A short film about the introduction of Moving Image Education practices and resources into School Authorities in Scotland.
Groovy film list
There are so many fantastic films out there its difficult to single any out. Fortunately the BFI has compiled two great lists; there are 50 films it recommends children to see before the age of 14; and also the Sight & Sound / BFI’s Top Fifty Poll which they do every ten years should keep even a film buff busy for a few weeks.
And now the excellent site for the eight and a half project has a brilliant beautifully presented list.
We have selected a few additional films chosen to highlight a particular cinematic element.
Composition & lighting
Peter Weir's Witness (1985, USA) is a classically composed modern Hollywood film - it also makes good use of contrasting moods for different scenes.
Jaws (Stephen Spielberg, 1975, US) - refined use of classic editing coupled with slick use of jumpcuts make this a master-class in editing worth revisiting.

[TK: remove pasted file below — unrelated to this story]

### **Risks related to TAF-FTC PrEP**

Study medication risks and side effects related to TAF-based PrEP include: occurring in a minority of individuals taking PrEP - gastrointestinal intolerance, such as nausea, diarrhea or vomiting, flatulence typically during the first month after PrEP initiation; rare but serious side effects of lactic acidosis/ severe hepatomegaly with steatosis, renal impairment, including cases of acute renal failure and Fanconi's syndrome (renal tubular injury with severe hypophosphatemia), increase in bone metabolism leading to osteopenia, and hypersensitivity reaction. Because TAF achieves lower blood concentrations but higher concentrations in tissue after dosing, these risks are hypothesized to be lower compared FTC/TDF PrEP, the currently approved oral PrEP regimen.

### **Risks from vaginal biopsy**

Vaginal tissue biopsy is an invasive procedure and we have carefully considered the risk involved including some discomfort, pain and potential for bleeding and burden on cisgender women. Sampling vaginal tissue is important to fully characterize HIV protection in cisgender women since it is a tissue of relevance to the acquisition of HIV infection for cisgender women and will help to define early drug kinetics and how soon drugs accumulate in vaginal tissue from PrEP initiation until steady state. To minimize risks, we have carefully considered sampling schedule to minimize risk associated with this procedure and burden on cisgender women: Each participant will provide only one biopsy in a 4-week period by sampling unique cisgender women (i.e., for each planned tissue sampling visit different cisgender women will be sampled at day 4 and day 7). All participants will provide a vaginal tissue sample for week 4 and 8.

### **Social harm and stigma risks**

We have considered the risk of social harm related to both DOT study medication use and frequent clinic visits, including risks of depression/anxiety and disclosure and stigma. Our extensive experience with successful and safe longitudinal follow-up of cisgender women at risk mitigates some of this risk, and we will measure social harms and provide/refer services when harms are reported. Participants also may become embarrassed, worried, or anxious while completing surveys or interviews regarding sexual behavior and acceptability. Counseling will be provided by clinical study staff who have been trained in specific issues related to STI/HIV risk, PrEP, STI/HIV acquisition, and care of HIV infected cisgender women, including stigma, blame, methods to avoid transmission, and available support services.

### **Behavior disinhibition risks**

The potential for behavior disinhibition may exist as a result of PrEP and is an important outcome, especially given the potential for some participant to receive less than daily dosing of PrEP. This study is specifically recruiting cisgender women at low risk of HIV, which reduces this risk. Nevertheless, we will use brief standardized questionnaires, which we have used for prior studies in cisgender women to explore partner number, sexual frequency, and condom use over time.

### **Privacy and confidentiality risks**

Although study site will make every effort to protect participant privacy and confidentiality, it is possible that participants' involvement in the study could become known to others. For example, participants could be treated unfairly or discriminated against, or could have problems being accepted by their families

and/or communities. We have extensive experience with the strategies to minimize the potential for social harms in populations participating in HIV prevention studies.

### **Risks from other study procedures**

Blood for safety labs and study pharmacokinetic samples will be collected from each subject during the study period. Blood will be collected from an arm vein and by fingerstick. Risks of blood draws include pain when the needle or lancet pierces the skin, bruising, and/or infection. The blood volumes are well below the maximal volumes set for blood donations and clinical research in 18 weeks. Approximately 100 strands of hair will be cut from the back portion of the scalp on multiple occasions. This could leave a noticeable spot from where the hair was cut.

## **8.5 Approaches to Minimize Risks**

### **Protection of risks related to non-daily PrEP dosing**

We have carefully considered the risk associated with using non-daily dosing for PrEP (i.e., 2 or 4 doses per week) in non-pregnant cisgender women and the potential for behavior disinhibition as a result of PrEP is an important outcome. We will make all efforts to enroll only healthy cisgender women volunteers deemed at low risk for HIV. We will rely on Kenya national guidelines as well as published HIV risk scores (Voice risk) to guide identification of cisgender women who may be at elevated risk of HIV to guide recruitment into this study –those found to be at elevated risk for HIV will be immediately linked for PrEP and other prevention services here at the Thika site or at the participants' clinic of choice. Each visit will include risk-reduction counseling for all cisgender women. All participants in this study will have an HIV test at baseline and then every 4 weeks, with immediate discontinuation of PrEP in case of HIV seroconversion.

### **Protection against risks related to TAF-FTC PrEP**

Blue Velvet (David Lynch, 1986, US) - love it or hate it, this disturbing 18 rated film has awesome sound.
Dozens of films every year follow the Hollywood script writing formula. However, if you want a script that follows it and sends it up at the same time, check out Woody Allen's The Purple Rose Of Cairo (1985, USA).
Film on film
Once you have been involved in making films for a while - and for the first time you wake up worrying about the next day's shoot - its time to dig out Tom Decillo's delicious Living In Oblivion (1995, USA).
The bfi's 'watch this' list for kids
Top 10 in alphabetical order:
- Bicycle Thieves (Vittorio De Sica, 1948, Italy)
- ET The Extra-Terrestrial (Steven Spielberg, 1982, USA)
- Kes (Ken Loach, 1969, UK)
- The Night of the Hunter (Charles Laughton, 1955, USA)
- Les Quatre Cents Coups (Francois Truffaut, 1959, France)
- Show Me Love (Lukas Moodysson, 1998, Sw/Dk)
- Spirited Away (Hayao Miyazaki, 2001, Japan)
- Toy Story (John Lasseter, 1995, USA)
- Where is the Friend's House? (Abbas Kiarostami, 1987, Iran)
- The Wizard of Oz (Victor Fleming, 1939, USA)